When deciding what Old Testament book to read through next, the book of Esther immediately jumped off the page at me. I saw the movie version of Esther, One Night with the King, before I read the book when I was in middle school. After watching the movie and then reading the book, I couldn’t help but fall in love with the story.

If you’re not familiar with the story of Esther, you can read the first two chapters here. From verses 8-14, we see that the women had to have a year of “beautification” – six months with oil and myrrh and six months with spices and the cosmetics (that sounds crazy to me!). After that – before a woman could go before the king for him to see whether or not he liked her – she was allowed to pick whatever extra jewels / trinkets /etc. she wanted from the harem to bring with her to see the king. In the movie (it’s not mentioned in Scripture, but it’s a funny scene), a woman goes to see the King and she chose pretty much all the gold jewelry in the harem, so when she goes to see the king, she looks ridiculous. She has trouble standing, because of how heavy the gold is…it’s pretty funny.

But Esther chose what no other woman did, which was to not wear anything from the harem except what the king’s eunuch, Hegai, recommended. Because of this (and also because of her personality, I’m sure), the king “loved Esther more than all the women”. So where am I going with this, you may ask?

This might be a stretch for me to apply the text in this way, but I think it works. I think Esther is a great example of how we should come into God’s presence. I think sometimes we try to “prepare ourselves” before we come to God. Obviously we should come with the right attitude; we should come with reverence and fear of our Heavenly Father. But I think God also wants us to come as we are, no matter what that entails. Whether we are joyful because of a blessing or we are in pain because of suffering, we should come to God with no masks or facades. God loves us, and He knows our hearts way, way better than anyone on earth, so why would we try and pretend to appear as someone we’re not?

David is also a great example of how to come into God’s presence. We see David come to God in exceeding joy and appreciation of God’s goodness (Ps. 111), but we also see David almost go insane with sadness and anger (Ps. 137:9, Ps. 86:1). When we come to God as a broken being, with questions that need answering and prayers to be heard, I believe God is glorified. Coming to God as we are, as Esther did, with no facades, is a beautiful thing. Coming as we are is a cry out to God, whether it’s a cry of praise or a cry for help.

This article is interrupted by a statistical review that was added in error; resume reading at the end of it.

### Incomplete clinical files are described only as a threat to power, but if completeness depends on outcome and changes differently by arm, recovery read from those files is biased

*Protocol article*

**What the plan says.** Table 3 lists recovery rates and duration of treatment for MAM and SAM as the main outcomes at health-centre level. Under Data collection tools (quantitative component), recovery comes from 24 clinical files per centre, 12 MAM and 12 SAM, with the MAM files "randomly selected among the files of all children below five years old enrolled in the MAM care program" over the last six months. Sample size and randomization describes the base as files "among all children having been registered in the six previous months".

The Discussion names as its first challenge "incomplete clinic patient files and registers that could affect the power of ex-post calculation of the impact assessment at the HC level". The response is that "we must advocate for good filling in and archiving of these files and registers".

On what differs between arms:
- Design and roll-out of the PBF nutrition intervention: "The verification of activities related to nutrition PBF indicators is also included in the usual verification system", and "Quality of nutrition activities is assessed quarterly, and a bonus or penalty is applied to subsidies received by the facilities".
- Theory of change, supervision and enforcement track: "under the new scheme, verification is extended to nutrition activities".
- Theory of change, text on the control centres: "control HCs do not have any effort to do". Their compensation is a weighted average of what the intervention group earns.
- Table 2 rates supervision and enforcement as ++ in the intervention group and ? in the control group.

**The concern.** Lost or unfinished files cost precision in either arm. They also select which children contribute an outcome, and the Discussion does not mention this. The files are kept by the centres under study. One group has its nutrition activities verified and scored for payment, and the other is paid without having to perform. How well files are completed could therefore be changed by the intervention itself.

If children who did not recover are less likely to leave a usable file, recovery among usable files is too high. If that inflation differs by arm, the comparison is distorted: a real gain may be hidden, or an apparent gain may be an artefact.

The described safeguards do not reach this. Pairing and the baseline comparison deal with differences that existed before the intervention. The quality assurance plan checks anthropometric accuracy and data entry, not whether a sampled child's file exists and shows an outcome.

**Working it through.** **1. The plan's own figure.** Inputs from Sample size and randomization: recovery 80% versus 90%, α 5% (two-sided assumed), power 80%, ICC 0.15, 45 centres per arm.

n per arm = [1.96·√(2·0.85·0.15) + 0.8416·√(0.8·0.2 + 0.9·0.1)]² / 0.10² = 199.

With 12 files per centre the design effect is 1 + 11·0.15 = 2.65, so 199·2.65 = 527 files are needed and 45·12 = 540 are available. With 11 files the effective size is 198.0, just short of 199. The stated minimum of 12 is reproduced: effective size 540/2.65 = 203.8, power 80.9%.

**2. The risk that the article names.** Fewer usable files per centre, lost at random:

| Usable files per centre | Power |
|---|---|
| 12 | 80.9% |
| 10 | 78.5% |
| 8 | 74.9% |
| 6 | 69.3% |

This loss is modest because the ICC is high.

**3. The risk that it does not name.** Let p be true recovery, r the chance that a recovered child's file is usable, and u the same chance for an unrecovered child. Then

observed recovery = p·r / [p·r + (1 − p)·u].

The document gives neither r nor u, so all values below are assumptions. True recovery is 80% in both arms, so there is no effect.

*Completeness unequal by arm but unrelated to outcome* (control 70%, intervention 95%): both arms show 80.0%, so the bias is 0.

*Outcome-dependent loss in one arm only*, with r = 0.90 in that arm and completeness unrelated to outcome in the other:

So I encourage you to spend some quiet time with God today, and just bear your burdens on Him and praise Him for the blessings He has given. Our Heavenly Daddy wants nothing more than for us to come before Him and sit on His lap, coming as we are.

Tuesday, January 1, 2013

Happy New Years!

Happy 2013 everybody! I don’t know about you all, but 2012 was a crazy awesome year! So many gifts, challenges, blessings…the list goes on and on. Grateful for what’s behind, and anxious about what’s ahead. Kind of nervous about 2013, since it's my graduation year and is sort of the start of this whole "growing up" thing. The decisions I make in the next few years are life-changers, which is both terrifying and thrilling. As daunting as this year seems to be, I know it also has potential to be one of the sweetest. At a Sunday morning service, a wise man preached, “Keep Moving.” It’s a simple but wise statement on how to approach the New Year.

A dear friend gave me Charles Spurgeon’s “Morning and Evening Daily Readings” as a Christmas present, and I’d like to share Spurgeon’s wise words regarding the first day of the New Year.

Morning, January 1
“They did eat of the fruit of the land of Canaan that year.” Joshua 5:12

Israel’s weary wanderings were all over, and the promised rest was attained. No more moving tents, fiery serpents, fierce Amalekites, and howling wilderness: they came to the land which flowed with milk and honey, and they ate the old corn of the land. Perhaps this year, beloved Christian reader, this may be thy case or mine. Joyful is the prospect, and if faith be in active exercise, it will yield unalloyed delight. To be with Jesus in the rest which remaineth for the people of God, is cheering hope indeed, and to expect this glory so soon is a double bliss. Unbelief shudders at the Jordan which still rolls between us and the goodly land, but let us rest assured that we have already experienced more ills than death at its worst can cause us. Let us banish every fearful thought, and rejoice with exceeding great joy, in the prospect that this year we shall begin to be “forever with the Lord.”

God bless and Happy New Years!